270 research outputs found

    The Compton Spectrometer and Imager

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    The Compton Spectrometer and Imager (COSI) is a NASA Small Explorer (SMEX) satellite mission in development with a planned launch in 2027. COSI is a wide-field gamma-ray telescope designed to survey the entire sky at 0.2-5 MeV. It provides imaging, spectroscopy, and polarimetry of astrophysical sources, and its germanium detectors provide excellent energy resolution for emission line measurements. Science goals for COSI include studies of 0.511 MeV emission from antimatter annihilation in the Galaxy, mapping radioactive elements from nucleosynthesis, determining emission mechanisms and source geometries with polarization measurements, and detecting and localizing multimessenger sources. The instantaneous field of view for the germanium detectors is >25% of the sky, and they are surrounded on the sides and bottom by active shields, providing background rejection as well as allowing for detection of gamma-ray bursts and other gamma-ray flares over most of the sky. In the following, we provide an overview of the COSI mission, including the science, the technical design, and the project status.Comment: 8 page

    The Compton Spectrometer and Imager

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    International audienceThe Compton Spectrometer and Imager (COSI) is a NASA Small Explorer (SMEX) satellite mission in development with a planned launch in 2027. COSI is a wide-field gamma-ray telescope designed to survey the entire sky at 0.2-5 MeV. It provides imaging, spectroscopy, and polarimetry of astrophysical sources, and its germanium detectors provide excellent energy resolution for emission line measurements. Science goals for COSI include studies of 0.511 MeV emission from antimatter annihilation in the Galaxy, mapping radioactive elements from nucleosynthesis, determining emission mechanisms and source geometries with polarization measurements, and detecting and localizing multimessenger sources. The instantaneous field of view for the germanium detectors is >25% of the sky, and they are surrounded on the sides and bottom by active shields, providing background rejection as well as allowing for detection of gamma-ray bursts and other gamma-ray flares over most of the sky. In the following, we provide an overview of the COSI mission, including the science, the technical design, and the project status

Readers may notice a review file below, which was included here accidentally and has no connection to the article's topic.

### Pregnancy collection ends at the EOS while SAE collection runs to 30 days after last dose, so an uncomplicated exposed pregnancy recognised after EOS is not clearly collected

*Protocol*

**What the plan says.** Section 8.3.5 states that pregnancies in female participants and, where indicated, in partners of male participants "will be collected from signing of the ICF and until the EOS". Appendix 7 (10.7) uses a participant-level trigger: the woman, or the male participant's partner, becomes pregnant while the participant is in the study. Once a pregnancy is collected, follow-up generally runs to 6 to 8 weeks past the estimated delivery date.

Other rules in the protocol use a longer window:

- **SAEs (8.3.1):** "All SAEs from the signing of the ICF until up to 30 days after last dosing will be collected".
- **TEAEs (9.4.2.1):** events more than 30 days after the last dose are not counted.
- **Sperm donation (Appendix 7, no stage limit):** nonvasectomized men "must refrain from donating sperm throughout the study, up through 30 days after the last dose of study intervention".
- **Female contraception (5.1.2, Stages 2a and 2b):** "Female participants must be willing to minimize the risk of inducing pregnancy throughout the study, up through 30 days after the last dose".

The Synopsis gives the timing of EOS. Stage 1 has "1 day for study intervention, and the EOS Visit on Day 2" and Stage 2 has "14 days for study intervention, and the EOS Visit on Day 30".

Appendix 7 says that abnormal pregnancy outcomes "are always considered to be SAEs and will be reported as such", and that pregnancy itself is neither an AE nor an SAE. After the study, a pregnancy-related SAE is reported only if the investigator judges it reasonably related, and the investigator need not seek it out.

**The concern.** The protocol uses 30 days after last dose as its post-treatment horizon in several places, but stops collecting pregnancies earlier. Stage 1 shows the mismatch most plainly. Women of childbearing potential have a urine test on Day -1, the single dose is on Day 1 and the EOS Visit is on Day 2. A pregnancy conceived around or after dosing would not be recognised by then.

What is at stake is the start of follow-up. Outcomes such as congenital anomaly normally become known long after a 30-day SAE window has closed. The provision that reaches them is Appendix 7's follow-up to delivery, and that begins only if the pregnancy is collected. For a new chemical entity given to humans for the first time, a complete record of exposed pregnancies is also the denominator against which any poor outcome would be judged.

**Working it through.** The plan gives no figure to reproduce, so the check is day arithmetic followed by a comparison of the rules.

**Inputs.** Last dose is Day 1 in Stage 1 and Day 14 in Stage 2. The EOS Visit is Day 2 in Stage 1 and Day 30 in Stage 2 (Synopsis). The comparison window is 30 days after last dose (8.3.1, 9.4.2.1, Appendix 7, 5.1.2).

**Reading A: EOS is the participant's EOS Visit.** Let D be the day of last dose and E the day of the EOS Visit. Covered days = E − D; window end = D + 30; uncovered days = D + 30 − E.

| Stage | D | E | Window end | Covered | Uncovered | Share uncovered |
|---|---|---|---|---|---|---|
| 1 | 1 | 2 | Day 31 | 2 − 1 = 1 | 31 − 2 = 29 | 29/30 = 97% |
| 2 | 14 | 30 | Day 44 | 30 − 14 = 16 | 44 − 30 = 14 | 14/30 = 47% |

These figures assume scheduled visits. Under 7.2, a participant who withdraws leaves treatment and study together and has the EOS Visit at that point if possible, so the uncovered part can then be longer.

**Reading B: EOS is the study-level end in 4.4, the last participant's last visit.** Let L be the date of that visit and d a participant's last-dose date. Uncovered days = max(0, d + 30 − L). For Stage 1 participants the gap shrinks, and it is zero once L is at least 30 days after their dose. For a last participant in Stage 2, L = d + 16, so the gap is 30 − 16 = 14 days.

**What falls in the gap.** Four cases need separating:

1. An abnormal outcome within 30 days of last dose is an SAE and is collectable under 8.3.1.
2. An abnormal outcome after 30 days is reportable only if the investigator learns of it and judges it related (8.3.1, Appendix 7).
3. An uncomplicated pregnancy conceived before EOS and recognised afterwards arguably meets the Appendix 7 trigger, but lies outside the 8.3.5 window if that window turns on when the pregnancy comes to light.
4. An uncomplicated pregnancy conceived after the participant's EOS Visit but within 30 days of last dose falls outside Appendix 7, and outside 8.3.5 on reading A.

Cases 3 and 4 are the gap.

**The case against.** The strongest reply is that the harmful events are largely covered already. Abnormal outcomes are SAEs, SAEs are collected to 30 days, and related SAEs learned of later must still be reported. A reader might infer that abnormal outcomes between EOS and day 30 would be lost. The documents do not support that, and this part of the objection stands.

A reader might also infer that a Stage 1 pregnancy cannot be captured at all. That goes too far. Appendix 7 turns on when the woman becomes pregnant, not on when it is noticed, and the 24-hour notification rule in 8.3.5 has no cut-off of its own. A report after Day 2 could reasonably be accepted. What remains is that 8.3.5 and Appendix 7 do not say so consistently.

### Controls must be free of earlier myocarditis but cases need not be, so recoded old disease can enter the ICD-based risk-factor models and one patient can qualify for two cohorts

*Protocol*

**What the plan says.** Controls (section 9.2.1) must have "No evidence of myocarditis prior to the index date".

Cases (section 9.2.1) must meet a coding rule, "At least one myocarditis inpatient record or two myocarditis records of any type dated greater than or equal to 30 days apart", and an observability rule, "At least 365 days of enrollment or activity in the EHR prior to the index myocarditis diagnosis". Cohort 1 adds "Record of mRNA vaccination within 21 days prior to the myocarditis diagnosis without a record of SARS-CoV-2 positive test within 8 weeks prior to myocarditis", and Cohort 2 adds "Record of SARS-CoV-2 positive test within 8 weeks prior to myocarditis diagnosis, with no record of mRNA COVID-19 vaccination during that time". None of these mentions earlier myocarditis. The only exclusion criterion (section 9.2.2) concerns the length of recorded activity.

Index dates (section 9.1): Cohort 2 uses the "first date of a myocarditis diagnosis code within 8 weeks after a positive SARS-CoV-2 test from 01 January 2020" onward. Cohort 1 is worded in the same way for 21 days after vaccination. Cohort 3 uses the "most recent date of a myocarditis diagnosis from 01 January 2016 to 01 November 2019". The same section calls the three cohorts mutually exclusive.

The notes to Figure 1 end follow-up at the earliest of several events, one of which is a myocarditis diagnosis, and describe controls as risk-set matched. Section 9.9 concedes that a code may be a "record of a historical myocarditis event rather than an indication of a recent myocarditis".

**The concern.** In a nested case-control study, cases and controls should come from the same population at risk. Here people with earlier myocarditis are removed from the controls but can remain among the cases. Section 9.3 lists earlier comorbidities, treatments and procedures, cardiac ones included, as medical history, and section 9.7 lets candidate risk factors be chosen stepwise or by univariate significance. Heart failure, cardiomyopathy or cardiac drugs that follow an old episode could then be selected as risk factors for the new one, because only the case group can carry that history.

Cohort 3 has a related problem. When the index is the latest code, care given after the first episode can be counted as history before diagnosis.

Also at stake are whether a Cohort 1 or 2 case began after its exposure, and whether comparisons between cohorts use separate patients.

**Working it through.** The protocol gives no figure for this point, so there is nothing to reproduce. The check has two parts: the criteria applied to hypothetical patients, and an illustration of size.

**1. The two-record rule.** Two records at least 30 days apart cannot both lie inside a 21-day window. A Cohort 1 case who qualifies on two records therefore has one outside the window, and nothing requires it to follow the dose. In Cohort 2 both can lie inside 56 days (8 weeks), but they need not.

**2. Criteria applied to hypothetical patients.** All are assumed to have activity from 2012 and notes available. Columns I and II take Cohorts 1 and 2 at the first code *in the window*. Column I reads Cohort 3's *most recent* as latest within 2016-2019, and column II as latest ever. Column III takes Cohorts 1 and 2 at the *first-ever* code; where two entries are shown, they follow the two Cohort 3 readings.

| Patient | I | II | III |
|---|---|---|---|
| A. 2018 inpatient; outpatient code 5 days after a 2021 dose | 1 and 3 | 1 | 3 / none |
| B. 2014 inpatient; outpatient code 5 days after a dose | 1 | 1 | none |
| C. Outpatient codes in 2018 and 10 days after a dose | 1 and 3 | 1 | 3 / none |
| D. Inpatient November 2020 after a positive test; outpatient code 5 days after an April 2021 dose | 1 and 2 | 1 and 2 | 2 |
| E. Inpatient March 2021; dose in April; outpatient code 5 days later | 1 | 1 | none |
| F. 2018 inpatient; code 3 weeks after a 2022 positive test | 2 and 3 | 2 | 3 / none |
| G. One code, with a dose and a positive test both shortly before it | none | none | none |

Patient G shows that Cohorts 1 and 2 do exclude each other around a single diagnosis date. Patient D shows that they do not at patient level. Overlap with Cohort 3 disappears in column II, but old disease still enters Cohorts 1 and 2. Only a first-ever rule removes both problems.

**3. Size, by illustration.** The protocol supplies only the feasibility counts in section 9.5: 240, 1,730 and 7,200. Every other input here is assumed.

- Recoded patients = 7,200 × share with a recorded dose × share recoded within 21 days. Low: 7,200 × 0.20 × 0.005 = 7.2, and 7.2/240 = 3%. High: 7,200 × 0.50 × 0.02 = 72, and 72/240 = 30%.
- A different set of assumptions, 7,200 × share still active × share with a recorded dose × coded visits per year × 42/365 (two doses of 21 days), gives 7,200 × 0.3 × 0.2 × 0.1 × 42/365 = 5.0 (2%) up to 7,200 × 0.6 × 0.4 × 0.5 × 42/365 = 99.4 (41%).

The cosipy library: COSI's high-level analysis software